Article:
Blowing the Whistle: The Organizational and Legal Implications for Companies and Employees

Front Cover
Lexington Books, 1992 - Business & Economics - 332 pages
Whistle-blowing occurs in all types of organizations and in response to many kinds of wrongdoing. Whistle-blowers can increase the safety and effectiveness of their organization, boost employee morale, prevent escalation of wrongdoing, and help their organization avoid litigation and legal regulation. On the other hand, they can undermine the legitimate management of their organization, subject the firm to public scandal and huge lawsuits, and even threaten its very survival. In providing an authoritative review of the theories and implications of whistle-blowing, Marcia P. Miceli and Janet P. Near explain the many reasons some individuals decide to "turn in" their companies, why some organizations seem prone to whistle-blowing, and how to prevent the problems that lead to it. They identify the common traits of whistle-blowers and the organizations in which they are active, demonstrating that, contrary to popular ideas, whistle-blowers are generally not disgruntled underperformers or former employees. They are more often highly satisfied, well paid, high-performing workers, and are likely to be older, better educated, and to have worked for the organization for a long time. Miceli and Near assert that no organization should strive to be free of whistle-blowers. Since wrongdoing is inevitable in any organization, they argue, so is the need for whistle-blowers. As preventive measures, organizations should develop "living" codes of conduct, train employees to deter wrongdoing, and provide rewards for ethical behavior. The authors encourage speedy, impartial internal complaint procedures with designated complaint recipients, and swift corrective measures once wrongdoing is identified.Whistle-blowers should be kept informed of the investigation into their charges, and rewarded rather than punished for their actions. And to assure that whistle-blowers aren't being unjustly terminated, all firings should be reviewed by an impartial authority. Blowing the Whistle, with its extensive empirical research, will be an important volume for academics in management, human resources, and organizational psychology. Managers will find the material on the practical and legal implications of whistle-blowing helpful in responding to their employees' complaints and in curtailing wrongdoing. And for those employees who are contemplating sounding the alarm on their organizations, Miceli and Near offer guidelines on how whistle-blowers can enhance their effectiveness and avoid retaliation.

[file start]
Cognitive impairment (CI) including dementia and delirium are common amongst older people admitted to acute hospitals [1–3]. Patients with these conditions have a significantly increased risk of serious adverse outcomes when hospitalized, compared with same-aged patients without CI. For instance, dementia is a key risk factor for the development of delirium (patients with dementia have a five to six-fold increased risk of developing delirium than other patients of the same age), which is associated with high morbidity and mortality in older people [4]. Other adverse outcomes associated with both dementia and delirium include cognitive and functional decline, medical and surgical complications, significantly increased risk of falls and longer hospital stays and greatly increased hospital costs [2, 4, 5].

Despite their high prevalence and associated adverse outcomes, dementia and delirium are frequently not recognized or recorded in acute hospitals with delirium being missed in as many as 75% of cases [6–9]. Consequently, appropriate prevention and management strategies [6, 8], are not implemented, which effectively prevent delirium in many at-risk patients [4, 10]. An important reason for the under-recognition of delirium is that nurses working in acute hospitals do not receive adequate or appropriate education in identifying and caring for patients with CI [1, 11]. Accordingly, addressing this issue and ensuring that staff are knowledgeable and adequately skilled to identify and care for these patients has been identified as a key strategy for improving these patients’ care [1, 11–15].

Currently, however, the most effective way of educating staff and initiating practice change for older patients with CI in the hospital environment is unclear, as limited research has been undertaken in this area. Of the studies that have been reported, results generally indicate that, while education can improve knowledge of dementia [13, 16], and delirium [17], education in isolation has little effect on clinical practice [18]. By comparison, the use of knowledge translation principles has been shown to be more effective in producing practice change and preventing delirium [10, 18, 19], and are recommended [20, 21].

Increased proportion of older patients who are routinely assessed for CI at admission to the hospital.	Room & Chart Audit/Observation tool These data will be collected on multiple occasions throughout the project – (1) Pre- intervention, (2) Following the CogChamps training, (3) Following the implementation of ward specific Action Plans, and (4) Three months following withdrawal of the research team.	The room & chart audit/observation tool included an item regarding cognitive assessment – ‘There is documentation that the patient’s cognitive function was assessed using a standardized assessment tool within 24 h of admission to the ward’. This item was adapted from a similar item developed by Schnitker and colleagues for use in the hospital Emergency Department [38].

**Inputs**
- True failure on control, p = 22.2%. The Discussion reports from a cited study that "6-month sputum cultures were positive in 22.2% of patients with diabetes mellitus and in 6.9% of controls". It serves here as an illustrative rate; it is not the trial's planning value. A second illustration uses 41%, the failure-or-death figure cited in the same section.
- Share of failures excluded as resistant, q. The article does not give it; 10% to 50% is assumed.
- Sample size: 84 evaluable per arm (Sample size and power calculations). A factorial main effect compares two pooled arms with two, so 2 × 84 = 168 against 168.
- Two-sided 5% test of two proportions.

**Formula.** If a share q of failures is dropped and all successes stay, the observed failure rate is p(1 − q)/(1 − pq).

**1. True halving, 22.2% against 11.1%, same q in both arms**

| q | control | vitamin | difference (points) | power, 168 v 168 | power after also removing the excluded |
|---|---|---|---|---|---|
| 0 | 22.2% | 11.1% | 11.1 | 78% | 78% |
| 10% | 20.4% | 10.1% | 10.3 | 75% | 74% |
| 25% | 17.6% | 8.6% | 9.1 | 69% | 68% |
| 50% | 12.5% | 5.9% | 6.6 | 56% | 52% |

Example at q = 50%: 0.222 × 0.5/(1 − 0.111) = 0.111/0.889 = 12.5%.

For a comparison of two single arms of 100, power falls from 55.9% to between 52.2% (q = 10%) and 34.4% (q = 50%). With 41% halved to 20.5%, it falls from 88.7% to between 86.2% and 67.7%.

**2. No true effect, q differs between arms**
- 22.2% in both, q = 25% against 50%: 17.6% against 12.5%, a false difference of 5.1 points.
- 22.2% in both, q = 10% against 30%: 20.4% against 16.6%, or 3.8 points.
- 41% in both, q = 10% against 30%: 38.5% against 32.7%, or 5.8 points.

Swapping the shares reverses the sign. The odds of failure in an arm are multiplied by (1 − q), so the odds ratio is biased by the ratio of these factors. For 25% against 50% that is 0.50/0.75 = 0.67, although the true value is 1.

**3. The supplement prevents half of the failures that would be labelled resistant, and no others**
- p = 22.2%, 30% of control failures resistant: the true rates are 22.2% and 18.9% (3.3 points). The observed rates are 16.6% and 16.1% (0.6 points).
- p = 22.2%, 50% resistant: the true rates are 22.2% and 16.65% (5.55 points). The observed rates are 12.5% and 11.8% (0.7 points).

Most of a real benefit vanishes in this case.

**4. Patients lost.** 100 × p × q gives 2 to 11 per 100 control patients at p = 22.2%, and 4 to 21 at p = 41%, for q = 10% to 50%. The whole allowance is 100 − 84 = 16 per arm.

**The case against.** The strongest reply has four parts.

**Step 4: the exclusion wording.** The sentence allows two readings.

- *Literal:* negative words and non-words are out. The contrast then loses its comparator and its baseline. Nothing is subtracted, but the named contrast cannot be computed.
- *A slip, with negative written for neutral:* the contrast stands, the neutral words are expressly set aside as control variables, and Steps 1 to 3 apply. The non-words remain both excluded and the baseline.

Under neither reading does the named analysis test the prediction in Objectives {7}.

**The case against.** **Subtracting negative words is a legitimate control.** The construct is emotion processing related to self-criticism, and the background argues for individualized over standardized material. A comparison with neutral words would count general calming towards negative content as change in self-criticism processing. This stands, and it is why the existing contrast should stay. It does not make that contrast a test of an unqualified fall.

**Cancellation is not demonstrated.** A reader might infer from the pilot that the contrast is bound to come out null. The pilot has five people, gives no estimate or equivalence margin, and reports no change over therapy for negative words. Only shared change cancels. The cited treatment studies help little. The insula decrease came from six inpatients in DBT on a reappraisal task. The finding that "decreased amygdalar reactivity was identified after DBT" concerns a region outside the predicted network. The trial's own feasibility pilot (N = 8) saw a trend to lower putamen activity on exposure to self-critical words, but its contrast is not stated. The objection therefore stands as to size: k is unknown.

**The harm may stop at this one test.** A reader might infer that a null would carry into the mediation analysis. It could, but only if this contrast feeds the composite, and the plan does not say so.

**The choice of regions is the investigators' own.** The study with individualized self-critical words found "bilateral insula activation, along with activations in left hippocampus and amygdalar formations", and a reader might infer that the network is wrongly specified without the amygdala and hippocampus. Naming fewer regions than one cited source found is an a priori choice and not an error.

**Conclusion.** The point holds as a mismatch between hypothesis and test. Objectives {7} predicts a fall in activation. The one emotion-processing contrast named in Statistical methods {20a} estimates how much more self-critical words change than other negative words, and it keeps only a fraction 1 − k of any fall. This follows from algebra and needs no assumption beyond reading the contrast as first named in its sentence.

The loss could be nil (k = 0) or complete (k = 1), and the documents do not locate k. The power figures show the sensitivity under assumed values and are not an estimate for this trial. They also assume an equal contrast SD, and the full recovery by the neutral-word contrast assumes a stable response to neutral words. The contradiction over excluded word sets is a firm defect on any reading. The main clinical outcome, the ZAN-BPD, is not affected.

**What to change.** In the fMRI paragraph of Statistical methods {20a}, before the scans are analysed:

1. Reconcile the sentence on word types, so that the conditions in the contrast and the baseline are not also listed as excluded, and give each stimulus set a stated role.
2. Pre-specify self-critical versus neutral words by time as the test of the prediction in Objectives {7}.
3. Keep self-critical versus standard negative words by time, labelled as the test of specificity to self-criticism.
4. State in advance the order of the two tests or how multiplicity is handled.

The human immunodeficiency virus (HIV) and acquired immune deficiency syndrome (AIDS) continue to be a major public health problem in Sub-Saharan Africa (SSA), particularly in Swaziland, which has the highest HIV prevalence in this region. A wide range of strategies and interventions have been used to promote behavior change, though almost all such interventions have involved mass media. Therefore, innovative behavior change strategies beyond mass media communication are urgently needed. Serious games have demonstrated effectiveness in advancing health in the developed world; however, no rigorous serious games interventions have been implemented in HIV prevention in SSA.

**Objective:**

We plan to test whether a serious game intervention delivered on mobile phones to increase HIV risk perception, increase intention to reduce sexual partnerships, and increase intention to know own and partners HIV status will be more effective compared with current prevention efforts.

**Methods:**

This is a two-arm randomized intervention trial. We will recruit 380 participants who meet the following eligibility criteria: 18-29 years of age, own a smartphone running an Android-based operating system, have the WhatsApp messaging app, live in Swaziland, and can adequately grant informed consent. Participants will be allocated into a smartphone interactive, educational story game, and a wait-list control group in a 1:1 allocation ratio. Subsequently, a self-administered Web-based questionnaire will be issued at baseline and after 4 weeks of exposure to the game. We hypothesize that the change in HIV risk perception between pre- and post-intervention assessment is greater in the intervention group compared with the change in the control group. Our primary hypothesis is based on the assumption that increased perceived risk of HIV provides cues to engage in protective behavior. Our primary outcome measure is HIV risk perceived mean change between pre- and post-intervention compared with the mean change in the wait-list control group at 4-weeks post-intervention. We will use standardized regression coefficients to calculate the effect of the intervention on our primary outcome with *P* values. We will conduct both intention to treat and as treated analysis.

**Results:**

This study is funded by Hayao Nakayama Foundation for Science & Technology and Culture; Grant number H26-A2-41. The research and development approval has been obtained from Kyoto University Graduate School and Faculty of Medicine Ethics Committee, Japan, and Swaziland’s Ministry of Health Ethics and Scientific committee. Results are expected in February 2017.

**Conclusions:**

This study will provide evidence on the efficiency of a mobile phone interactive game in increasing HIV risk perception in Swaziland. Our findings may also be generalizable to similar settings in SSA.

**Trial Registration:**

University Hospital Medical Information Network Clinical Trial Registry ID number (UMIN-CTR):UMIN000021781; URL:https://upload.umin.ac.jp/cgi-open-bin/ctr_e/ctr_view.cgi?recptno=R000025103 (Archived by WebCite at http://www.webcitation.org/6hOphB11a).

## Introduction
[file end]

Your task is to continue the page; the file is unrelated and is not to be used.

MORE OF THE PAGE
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Contents

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